Tuesday, August 28, 2012
Blood Eye by Giles Kristian
Synopsis From Goodreads:
For two years Osric has lived a simple life, apprenticed to the mute old carpenter who took him in when others spurned him. But when Norsemen from across the sea burn his village, Osric is taken prisoner by these warriors. Their chief, Sigurd the Lucky, believes the Norns have woven this strange boy’s fate together with his own, and Osric begins to sense glorious purpose among this fellowship of warriors.
Immersed in the Norsemen’s world and driven by their lust for adventure, Osric proves a natural warrior and forges a blood bond with Sigurd, who renames him Raven. But the Norsemen’s world is a savage one, where loyalty is often repaid in blood and where a young man must become a killer in order to survive. When the Fellowship faces annihilation from ealdorman Ealdred of Wessex, Raven chooses a bloody and dangerous path, accepting the mission of raiding deep into hostile lands to steal a holy book from Coenwolf, King of Mercia.
There he will find much more than the Holy Gospels of St Jerome. He will find Cynethryth, an English girl with a soul to match his own. And he will find betrayal at the hands of cruel men, some of whom he regards as friends.
My Freshman year in college I took a Introduction to the Arts class during the interim period of January. Most of the kids where home from break, but I used that month to eat up a gen ed credit. During that class we were taught the concept of the willing suspension of disbelief. Naturally it's a concept we all understand from the moment we pick up our first book or watch our first movie. There has to be a willingness on the part of the audience to put the implausibility of the story aside, and buy in. The process needs to work both ways though. Samuel Taylor Coleridge, who coined the term, understood that the burden rests mainly in the lap of the writer. That it's the author's job to convince the audience, that no matter how fantastical the events are, that it actually may be the truth. When a writer and his reader can't meet in the middle, both are left with disappointments.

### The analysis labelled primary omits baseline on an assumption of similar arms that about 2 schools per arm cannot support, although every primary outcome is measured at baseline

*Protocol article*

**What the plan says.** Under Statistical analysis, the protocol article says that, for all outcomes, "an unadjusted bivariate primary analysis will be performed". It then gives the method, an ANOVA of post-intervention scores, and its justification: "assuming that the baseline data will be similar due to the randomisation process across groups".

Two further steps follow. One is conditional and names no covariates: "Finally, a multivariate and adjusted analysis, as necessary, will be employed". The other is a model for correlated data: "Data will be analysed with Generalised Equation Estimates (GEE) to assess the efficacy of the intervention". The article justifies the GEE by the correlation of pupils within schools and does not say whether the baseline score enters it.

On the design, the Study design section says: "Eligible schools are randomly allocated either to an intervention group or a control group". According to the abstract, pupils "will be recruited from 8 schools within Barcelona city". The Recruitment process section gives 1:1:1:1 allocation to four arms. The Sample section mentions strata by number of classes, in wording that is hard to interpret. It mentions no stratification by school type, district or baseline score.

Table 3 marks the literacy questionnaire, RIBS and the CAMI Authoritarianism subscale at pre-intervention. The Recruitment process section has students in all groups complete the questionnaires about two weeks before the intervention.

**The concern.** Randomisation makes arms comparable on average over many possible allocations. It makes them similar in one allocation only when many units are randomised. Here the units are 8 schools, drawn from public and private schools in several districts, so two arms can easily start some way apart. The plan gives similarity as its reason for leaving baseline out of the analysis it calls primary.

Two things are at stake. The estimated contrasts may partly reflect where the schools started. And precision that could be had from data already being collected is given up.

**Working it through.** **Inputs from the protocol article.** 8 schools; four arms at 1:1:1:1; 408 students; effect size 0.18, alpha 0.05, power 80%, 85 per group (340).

I can't speak to the historical accuracy of a book set in 802 AD. I know absolutely nothing about Vikings or the English during that time period. From what I do now, I think it's fair to say the author spent a lot of time researching the time period in order to portray,in detail, the life of an English peasant or Viking warrior during the period. Where my disbelief started to override the author's writing was in how Osric, aka Raven, changed, and in the speed those changes took place in.
Osric is, which is explained later, a foundling child who was found and because of his permanently blood shot eye is given to the only person in the village willing to deal with a child who is so marked by the Devil. His age is never really explained, but I would assume he would have been in his early adolescence. Fast forward a few years and as he is walking towards the shore to fish for mackrel, he spots two Viking ships coming ashore. Within a few minutes he is starting to understand their language, and in no time at all, he not only understands it, but speaks it's fluently. It's left to assume that the Norse language is actually his real language, and English was one he learned from the villagers. My problem with this is that he never knew he spoke this Viking language. If he was picked up English from the villagers, who feared him, he would still remember his native language and would not forget knowing it. So unless Odin gives him the gift of language from the very beginning, it's just too far of a stretch for me to make.
The rest of my issues are just an extension of the first. He learns how to use a sword in within the span of one paragraph. Within a few chapters (a couple of days of travel), he is not only able to best seasoned warriors during practice, but he is killing men with ease. That's not even counting the fact that the Vikings killed every grown adult male in the village, kidnapped him and his mute mentor, and threatened their lives more than once. It takes him little time, or thought really, to throw off the teaching of the Christian church and the little life he actually remembers, and jumps right on board the Viking way of life. He starts praying to their gods, cursing and killing like it's going out of style, all within a few weeks. I've seen characters change and adapt to new situations, but I've never seen one due it so casually.
All of this is surrounded by pretty intense violent action and lots and lots of bad language. Neither of those things are a bad thing, they were actually the more interesting parts of the book for me. It's a pretty standard coming of age story set in a violent world where Vikings were to be feared and the English couldn't be trusted, at least according to this book. It's the first of a series that is just now being published in the US. I'm just hoping that the next book will be just a bit more believable.
I would like to thank Lisa of TLC Book Tours for the opportunity to read/review the book. Please visit the tour page to read other reviews.